When I was given this book, I had never heard of the author and hadn’t read any press releases. Nobody said a thing about it within my hearing. So all I had to go on was the name. “Straight Up and Dirty”. I cringed. I’d never found sex memoirs appealing, and I could just imagine what lurked between the covers. I anticipated jaw-dropping detail, so elaborate I’d get bored and watch the news instead that evening.
However, I read it all the way through, and at the end I felt somewhat short-changed. This book is not dirty. Whoever came up with the title has a really low smut threshold. It’s not all that straight-up either, and I don’t think it says anything new about relationships.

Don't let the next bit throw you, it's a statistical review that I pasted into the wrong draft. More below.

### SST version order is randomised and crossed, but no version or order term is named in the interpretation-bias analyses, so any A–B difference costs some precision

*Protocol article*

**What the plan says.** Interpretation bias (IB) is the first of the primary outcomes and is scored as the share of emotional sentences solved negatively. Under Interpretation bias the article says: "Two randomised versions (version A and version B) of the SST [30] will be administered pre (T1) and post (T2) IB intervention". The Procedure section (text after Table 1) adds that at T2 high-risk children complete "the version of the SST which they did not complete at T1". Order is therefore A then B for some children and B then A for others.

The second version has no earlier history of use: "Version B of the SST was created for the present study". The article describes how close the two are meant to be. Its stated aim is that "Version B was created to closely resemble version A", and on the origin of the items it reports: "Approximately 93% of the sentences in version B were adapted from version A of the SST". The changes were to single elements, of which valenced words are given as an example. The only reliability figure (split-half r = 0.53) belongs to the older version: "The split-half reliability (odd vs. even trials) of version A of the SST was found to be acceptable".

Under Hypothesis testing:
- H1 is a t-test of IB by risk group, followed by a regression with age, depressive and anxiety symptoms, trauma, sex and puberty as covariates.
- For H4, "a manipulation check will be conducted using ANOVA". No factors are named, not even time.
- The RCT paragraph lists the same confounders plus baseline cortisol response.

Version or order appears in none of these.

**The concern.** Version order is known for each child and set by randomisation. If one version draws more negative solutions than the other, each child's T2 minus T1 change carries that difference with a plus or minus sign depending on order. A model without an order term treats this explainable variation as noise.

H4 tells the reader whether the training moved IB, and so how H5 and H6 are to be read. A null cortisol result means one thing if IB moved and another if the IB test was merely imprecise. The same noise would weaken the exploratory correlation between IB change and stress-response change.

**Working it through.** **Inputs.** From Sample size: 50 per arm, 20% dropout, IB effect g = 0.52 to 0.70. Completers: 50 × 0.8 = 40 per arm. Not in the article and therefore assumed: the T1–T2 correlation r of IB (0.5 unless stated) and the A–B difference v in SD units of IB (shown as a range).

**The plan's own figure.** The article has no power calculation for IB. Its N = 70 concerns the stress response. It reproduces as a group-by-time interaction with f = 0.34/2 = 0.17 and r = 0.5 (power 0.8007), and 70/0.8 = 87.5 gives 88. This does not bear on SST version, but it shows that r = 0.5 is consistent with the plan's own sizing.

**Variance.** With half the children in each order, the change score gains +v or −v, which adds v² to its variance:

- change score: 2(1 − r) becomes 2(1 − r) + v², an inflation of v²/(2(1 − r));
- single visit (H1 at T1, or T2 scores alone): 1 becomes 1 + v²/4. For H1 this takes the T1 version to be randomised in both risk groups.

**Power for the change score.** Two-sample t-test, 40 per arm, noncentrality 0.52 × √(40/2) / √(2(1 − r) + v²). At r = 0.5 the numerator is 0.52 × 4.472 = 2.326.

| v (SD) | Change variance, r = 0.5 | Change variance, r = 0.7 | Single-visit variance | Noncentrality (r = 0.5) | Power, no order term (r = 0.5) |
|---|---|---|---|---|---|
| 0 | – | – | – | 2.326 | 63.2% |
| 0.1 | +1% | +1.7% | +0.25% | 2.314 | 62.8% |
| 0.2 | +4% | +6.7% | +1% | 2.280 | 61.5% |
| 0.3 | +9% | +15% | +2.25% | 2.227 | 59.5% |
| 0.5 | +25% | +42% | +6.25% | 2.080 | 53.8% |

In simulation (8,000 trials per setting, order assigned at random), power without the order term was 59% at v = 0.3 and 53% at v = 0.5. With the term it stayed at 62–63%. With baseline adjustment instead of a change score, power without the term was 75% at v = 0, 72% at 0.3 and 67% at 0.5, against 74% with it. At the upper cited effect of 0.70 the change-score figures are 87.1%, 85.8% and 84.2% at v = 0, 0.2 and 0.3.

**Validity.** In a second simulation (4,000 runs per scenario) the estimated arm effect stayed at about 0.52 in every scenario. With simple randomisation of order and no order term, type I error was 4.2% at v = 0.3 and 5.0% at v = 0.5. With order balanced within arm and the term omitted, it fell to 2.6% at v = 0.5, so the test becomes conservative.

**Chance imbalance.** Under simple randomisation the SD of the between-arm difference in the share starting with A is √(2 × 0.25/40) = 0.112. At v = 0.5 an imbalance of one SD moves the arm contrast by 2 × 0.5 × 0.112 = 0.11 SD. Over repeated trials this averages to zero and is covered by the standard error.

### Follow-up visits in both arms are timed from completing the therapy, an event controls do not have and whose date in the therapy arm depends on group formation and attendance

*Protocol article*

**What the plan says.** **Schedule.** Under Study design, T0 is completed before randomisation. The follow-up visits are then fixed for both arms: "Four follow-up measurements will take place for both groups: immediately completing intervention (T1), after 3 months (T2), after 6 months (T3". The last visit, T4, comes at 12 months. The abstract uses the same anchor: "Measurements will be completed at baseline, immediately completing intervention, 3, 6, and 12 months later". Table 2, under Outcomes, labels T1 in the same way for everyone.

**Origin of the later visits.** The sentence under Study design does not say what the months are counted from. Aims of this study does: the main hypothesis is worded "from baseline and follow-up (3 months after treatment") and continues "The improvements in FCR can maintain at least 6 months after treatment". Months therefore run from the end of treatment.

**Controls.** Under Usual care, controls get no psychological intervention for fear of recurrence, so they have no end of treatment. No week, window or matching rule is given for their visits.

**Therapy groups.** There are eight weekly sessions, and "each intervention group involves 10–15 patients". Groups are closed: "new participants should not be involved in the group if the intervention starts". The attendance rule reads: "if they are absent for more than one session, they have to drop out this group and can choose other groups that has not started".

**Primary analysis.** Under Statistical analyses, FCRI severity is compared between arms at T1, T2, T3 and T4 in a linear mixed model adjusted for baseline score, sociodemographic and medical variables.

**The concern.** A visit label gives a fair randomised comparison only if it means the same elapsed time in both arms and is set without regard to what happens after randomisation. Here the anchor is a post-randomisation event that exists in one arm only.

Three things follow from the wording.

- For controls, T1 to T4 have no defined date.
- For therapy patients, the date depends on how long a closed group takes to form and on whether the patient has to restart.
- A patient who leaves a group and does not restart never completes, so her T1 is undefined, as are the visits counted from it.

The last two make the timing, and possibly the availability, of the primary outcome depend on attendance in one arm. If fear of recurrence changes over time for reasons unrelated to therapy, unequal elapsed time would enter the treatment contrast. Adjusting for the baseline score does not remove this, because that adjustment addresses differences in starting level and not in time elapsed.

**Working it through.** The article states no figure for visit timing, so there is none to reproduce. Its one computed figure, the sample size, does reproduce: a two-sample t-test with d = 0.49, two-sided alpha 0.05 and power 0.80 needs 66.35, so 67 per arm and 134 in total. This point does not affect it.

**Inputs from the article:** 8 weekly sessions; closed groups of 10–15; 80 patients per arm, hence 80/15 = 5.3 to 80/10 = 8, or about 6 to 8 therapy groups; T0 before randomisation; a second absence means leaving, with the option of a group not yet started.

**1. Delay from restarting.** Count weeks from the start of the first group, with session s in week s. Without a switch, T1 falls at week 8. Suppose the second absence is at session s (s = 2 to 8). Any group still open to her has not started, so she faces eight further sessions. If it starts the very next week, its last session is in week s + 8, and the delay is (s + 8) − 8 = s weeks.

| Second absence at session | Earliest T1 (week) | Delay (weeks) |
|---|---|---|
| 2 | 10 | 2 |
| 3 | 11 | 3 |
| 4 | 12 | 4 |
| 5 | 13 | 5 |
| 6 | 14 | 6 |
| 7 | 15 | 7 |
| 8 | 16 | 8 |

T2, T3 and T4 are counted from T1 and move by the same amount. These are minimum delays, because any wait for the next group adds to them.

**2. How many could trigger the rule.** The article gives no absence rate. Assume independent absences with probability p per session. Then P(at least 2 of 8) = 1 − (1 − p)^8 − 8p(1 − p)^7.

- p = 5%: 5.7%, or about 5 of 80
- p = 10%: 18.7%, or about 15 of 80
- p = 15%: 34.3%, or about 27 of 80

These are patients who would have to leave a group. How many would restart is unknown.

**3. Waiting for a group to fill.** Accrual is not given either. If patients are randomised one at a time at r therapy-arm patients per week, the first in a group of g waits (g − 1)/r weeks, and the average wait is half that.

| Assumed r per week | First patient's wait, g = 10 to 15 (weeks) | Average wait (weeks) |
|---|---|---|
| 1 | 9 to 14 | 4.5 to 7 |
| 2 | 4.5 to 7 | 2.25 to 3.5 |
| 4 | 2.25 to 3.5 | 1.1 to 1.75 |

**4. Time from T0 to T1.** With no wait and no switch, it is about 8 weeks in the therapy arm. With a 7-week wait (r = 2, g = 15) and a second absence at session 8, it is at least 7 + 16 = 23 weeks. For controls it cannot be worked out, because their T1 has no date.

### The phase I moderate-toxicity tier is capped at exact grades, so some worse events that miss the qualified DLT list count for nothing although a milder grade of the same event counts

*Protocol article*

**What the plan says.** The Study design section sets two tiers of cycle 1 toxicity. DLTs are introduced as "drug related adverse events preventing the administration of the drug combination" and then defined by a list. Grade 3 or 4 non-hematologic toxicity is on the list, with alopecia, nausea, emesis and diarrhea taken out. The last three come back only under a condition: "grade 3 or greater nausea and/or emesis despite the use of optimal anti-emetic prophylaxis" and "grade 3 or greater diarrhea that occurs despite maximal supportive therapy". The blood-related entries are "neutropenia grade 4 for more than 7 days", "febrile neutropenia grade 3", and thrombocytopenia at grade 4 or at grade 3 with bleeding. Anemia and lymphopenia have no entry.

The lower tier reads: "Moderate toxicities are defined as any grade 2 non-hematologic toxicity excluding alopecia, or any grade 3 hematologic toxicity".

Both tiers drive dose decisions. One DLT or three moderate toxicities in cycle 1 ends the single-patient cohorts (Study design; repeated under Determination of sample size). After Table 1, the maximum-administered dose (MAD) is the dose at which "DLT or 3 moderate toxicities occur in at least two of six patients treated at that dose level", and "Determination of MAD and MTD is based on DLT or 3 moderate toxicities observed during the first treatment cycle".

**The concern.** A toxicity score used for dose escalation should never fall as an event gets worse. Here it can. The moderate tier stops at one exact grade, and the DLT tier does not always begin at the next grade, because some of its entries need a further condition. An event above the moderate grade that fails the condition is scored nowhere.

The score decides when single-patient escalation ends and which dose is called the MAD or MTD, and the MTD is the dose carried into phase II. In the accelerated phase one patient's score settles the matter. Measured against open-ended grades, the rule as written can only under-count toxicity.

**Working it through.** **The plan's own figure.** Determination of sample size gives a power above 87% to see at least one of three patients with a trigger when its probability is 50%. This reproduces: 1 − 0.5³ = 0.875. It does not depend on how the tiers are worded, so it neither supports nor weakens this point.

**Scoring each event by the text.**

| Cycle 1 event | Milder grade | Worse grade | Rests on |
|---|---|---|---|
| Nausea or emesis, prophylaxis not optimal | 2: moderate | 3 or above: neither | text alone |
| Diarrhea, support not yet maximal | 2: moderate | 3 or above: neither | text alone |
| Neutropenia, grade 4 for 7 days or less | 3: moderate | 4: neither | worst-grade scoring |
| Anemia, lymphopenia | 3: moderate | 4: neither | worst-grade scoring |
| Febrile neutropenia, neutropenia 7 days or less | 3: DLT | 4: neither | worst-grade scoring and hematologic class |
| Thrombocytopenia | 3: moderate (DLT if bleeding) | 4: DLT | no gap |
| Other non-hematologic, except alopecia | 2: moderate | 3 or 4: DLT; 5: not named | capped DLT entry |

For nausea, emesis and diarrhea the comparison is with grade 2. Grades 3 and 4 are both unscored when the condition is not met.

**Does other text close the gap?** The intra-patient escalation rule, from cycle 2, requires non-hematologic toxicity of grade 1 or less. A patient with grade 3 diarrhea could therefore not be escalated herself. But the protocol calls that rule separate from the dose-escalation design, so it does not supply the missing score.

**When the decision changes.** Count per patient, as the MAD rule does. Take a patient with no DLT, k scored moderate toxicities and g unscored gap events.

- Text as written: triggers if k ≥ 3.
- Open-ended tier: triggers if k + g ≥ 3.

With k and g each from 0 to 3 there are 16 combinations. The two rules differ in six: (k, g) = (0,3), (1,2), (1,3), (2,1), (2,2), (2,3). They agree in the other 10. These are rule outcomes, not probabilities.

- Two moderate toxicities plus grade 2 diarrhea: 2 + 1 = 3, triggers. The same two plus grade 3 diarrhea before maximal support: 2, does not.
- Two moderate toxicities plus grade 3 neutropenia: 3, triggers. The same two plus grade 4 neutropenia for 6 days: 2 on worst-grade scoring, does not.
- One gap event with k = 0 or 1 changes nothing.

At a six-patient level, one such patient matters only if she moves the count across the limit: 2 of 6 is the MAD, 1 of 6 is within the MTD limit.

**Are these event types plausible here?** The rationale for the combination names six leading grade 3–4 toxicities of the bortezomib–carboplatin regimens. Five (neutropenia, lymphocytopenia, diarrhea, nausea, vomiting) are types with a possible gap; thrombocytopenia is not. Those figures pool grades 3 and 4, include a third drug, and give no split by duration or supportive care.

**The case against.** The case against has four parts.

Although it wasn’t a bad read, and I did make it through to the end without getting bored, there was just nothing standout about it, nothing to really make it worth my time. It’s not difficult to read, and can be enjoyable in places, but overall it’s clichéd and doesn’t make any sort of interesting statement. The author jumps about when telling her story, and tries to be funny (calling her ex-husband “the wasband”), but ultimately falls flat. I found the ending to be vague and inconclusive. Klein dates some men, dates some more men, is miserable on and off, finally enrols in a photography class, and then stops being miserable and starts being contented, with no real explanation as to why or how. I would have found it much more interesting if she’d charted how her self-satisfaction started to improve, and included some reflection on it. It’s alright for what it is, but I saw potential in it for more.
Leave a Reply